My Gaming (counterstrike: source, UT2004, UT3, half life, team fortress, day of defeat,etc) buddies all have crazy expensive uber dpi programmable gaming mice that have lasers, and my 20$ trackball whips 'em every time. Why? no wasted movement, my arm is completely stationary when mousing, my fingers can keep the ball fluid and moving in one direction without having to lift it up, move it ove,r set it down, and continue mousing, one quick flick of the finger and the ball goes spinning in the desired direction, all while my arm is relaxed and stationary.

    They are in fact perfect in play situations too.
    How about some trackball love?
  • coconutboy
    I like these kinds of articles. Currently I own a logitech MX Revolution, it's my ~5th logi mouse (I also own a cordless logitech trackball), but really all these have just been because I couldn't find anything better including the gazillion specialized ergo mice on the market. I just wish someone would make an upright/joystick-like mouse that also includes-

    a trackball
    scroll wheel or similar device
    4 buttons minimum (5+ preferred) that users can define as forward/back/whatever.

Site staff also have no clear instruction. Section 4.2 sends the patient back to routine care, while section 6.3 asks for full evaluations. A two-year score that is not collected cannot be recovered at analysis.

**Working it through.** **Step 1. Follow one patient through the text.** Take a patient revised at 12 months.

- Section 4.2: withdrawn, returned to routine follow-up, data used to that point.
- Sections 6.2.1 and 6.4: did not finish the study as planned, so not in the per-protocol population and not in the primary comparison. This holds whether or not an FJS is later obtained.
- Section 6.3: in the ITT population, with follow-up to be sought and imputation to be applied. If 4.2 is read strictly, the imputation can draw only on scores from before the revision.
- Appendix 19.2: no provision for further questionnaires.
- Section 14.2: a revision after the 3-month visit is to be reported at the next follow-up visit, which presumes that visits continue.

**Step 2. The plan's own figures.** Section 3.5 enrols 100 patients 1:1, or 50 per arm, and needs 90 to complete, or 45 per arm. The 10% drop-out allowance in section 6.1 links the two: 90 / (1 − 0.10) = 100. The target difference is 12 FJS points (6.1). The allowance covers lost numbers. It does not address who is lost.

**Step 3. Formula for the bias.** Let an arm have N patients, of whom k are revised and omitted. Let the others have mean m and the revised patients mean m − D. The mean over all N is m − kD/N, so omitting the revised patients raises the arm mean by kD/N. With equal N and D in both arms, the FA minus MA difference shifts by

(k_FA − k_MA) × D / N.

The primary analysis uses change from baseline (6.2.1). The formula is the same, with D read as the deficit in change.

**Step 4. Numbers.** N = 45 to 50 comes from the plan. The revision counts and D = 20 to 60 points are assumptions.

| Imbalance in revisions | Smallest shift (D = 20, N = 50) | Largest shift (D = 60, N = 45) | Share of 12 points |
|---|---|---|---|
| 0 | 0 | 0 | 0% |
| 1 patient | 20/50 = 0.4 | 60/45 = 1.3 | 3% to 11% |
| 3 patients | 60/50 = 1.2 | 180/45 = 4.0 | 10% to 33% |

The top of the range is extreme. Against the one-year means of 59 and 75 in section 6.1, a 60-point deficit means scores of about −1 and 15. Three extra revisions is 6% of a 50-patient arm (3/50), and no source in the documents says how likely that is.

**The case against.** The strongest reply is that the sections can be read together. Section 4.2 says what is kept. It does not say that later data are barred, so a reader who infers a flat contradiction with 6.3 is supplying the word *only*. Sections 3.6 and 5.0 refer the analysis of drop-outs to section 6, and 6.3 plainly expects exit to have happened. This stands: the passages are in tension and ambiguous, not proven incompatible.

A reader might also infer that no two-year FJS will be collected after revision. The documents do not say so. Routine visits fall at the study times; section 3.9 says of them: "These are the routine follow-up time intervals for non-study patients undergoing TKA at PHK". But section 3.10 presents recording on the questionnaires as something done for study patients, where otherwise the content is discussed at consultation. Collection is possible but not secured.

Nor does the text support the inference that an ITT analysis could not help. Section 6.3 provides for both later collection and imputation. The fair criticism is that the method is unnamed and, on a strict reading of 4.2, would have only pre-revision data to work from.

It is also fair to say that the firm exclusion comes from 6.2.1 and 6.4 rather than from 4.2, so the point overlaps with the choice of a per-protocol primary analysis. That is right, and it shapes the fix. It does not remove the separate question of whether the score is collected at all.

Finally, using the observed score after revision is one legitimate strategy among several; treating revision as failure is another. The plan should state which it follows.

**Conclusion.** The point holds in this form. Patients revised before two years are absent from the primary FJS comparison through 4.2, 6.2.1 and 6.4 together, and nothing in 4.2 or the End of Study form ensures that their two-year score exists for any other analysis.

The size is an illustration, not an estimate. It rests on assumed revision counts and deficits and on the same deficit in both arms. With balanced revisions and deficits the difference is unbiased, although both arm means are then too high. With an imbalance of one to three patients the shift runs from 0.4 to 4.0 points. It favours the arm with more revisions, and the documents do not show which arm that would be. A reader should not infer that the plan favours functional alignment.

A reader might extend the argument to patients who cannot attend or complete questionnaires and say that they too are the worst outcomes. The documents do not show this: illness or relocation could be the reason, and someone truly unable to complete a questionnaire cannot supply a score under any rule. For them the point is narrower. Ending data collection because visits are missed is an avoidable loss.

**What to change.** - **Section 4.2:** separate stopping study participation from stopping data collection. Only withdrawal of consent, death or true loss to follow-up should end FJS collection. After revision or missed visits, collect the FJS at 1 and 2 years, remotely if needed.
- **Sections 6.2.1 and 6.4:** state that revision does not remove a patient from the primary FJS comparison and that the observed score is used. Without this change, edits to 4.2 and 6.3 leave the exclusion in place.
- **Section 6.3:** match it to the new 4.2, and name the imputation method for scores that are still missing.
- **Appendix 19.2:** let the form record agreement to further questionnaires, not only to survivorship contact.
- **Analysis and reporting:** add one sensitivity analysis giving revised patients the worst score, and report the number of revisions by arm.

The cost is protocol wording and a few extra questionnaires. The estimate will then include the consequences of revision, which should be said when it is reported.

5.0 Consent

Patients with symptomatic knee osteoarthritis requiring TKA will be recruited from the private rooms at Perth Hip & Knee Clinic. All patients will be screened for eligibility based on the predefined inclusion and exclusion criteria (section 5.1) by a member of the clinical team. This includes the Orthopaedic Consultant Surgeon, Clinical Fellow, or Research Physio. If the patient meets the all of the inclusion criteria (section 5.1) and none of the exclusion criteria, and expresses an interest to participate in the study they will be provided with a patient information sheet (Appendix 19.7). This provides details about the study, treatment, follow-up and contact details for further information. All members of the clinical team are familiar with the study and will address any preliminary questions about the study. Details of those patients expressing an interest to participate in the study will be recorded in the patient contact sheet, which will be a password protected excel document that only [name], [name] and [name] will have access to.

I've tried many mice including the 3M joystick, Zero Tension Mouse and Evoluent upright. Those were somewhat better in terms of comfort but sacrificed buttons/functionality. As a result my last 4 or so mice have all been Logitech with my current being the MX Revolution but that's because of the extra buttons and its awesome scroll wheel, NOT the comfort which is just average.

    William Van WinkleI was able to try out Logitech’s MK605 notebook kit ($100)... The keyboard and mouse are okay, and they are decently compact for travel, but I wish the stand were available separately.
    The stand can be purchased individually for $30. Linkage-,en
  • williamvw
    The stand can be purchased individually for $30. Linkage- 4&cl=us,en
    Oh, bonus! Thanks for pointing that out, coconutboy. Again -- highly recommended.
  • tapeglue
    Less known help for wrist pain can be a computer armrest. I have been using one called Restman 1 for a few months now and it indeed makes me forget about my wrist problem. I got it from
  • trifler
    I find that mice with higher dpi allow me to turn up the speed without losing any of the control. This greatly reduces the amount of necessary wrist movement to use a mouse. Therefore, I actually choose the Logitech G500 (5700dpi) for ergonomic reasons rather than for gaming reasons.